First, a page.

1. A character or characters in your narrative do not have to match the look of the figures on the cover exactly. Covers are meant to convey lots of things (see #4) but the reader will not be checking the cover to make sure it’s a match once they’ve started reading your book. There’s a difference between a misleading image and being trying to match the vision in your head perfectly.
  1. Book cover designs are not just pretty pictures. They are designs meant to sell books. To sell, the cover design must convey several elements:

A. Fit the genre expectations. If a cover is too different from what readers expect of a genre, they become confused and browsers will not buy your book. They don’t give out points for originality in this regard so, sadly, a cover that is too weird doesn’t set your book apart. Browsers look for reasons not to buy and they don’t want books too far from their expectations.

B. Fit the age of the reader.  A design for an adult book that is too juvenile either won’t sell or you’ll attract the wrong readers. Better to have no readers than the wrong readers. If you attract the wrong readers, they’ll punish you with their reviews.

C. Fit the tone of your work. A horror novel looks like a horror novel by its images, font choice, and tone. Every genre has its tropes which tip off the reader as to what kind of reading experience to expect. The text must deliver on the promise the cover makes.

  1. Consider what your cover looks like at thumbnail size. Online catalogues present cover art at thumbnail size. Small details are often lost. This is of special concern if you are planning to publish an ebook only. Go for singular, epic or iconic themes, not background details no one will see without a magnifying glass.
  1. Some may disagree, but we do not recommend that you add a suggested retail price to your back cover of your printed book. That custom is a hold over from agency pricing. Bookstores better know at what price they can sell a book and they’ll be putting a sticker over your price, anyway (if you get into brick and mortar stores.) It is not required, limits your flexibility and adds to your production time if you want to change the price later.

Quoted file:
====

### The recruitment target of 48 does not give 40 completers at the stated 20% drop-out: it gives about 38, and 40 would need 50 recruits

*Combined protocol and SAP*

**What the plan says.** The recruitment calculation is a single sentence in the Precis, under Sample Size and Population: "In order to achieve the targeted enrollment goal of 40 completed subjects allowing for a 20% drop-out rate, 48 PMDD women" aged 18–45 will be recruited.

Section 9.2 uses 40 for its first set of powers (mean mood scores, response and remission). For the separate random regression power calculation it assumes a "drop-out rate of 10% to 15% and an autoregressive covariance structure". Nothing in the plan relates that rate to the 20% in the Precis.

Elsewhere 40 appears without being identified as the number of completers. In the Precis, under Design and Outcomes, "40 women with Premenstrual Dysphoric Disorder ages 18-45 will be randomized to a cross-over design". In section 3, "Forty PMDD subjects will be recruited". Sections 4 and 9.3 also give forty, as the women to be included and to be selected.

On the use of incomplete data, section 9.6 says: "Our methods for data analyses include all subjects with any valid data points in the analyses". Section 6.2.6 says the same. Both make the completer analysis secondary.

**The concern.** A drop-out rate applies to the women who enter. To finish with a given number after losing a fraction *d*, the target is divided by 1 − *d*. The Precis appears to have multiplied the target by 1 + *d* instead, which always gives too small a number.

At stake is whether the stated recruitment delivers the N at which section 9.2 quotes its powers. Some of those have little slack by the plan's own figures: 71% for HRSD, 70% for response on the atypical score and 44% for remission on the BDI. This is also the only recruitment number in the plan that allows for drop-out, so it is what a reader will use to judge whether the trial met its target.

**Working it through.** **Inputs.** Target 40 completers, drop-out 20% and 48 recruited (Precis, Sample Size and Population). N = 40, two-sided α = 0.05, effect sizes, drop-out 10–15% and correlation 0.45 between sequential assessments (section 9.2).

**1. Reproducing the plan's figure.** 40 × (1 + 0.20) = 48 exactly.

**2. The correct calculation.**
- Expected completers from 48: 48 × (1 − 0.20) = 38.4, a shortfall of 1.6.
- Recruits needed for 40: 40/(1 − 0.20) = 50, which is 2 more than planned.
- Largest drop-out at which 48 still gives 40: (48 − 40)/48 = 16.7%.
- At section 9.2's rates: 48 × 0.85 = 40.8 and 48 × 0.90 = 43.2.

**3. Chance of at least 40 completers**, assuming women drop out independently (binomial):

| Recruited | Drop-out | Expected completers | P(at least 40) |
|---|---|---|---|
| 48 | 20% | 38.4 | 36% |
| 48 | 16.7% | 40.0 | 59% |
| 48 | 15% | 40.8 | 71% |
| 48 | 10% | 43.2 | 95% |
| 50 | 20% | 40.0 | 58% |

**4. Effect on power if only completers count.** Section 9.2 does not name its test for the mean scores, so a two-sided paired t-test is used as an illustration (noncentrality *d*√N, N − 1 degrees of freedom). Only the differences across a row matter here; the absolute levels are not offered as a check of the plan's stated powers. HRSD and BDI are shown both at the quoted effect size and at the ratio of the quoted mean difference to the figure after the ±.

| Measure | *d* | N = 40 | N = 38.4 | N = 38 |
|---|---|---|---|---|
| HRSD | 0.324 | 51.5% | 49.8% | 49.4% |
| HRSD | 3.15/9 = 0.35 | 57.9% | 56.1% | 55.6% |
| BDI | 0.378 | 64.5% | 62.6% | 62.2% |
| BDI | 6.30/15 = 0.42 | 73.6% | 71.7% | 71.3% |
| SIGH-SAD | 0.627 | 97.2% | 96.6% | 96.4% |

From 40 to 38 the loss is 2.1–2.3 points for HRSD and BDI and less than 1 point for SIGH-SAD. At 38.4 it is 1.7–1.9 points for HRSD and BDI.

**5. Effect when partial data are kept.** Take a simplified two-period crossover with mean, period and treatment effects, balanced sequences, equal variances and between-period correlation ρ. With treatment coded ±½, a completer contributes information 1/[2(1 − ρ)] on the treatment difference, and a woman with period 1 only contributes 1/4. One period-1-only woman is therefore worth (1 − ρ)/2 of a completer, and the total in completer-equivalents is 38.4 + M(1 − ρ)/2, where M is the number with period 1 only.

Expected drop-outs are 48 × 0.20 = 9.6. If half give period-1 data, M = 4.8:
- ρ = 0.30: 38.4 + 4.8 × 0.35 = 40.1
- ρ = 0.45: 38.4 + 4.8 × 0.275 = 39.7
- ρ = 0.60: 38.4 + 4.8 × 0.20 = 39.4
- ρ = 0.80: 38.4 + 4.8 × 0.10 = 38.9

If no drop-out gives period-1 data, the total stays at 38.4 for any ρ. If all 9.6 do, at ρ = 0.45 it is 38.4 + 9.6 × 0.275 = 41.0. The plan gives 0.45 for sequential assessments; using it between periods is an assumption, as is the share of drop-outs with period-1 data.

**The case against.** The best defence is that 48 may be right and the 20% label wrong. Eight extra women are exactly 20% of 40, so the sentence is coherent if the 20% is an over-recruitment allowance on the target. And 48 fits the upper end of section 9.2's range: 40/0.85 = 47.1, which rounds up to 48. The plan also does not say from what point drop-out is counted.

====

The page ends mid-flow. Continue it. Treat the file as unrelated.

1. Rely on your designer for opinions on what works. Kit has held me back from mistakes and I’m grateful he saved me from myself. If you don’t like one of my covers from the past, undoubtedly it’s because I wasn’t getting the design from Kit Foster Design at the time.
  1. Plan your cover well ahead of your publication date. If you’re still writing the book, you are not entering into the design process too early. The authors who have the most trouble with their designs treat the cover art as an afterthought. Please try to avoid a rushed job and consider the face of your work carefully. 
  1. Occasionally clients will ask to use images that we cannot do. For instance, you can’t have Shaq or LeBron James or David Beckham on your cover without paying for it. Celebrities have brands that are protected and they demand high prices for the privilege of using their image for commercial purposes. This applies to trademarked images, such as corporate or team logos, too. Also, if you plan to merchandise (with t-shirt sales, for instance) that’s a higher level of image license. You’ll have to purchase that second tier level of licensing to use stock images for merchandise.

10. Ebooks with white covers need borders. Otherwise, the image floats in space in the catalogue and looks odd. Odd doesn’t sell. Paperback covers with borders are problematic because, due to the tiny shifts during the printing process, the border will print unevenly and appear off-center, even though it is correct in the design. Don’t use a border for your paperback.

~ I work at KitFosterDesign.com. I write books of various sorts of suspense, too. Underneath all this blood spattered armor, I’m a man child with Daddy issues, a boiling cauldron of rage and a sweet, gentle soul (of which we must never speak.) I’m Robert Chazz Chute at AllThatChazz.com.

You can read about that blood spattered armor and the dimension war for free in The Haunting Lessons, if you sign up for my newsletter here.


The Haunting Lessons  (Large)

Filed under: publishing

Winner of Writer's Digest's 2014 Honorable Mention in Self-published Ebook Awards in Genre

The first 81 lessons to get your Buffy on

More lessons to help you survive Armageddon

All the dark fantasy fun of the first three books in the Ghosts & Demons Series for one low price.

"You will laugh your ass off!" ~ Maxwell Cynn, author of Cybergrrl

You never know what's real.

Available now!

Fast-paced terror, new threats, more twists.

An autistic boy versus our world in free fall

Suspense to melt your face and play with your brain.

Action like a Guy Ritchie film. Funny like Woody Allen when he was funny.

Jesus: Sexier and even more addicted to love.

Write to live

For my author site and the Chazz network, click the blood spatter below.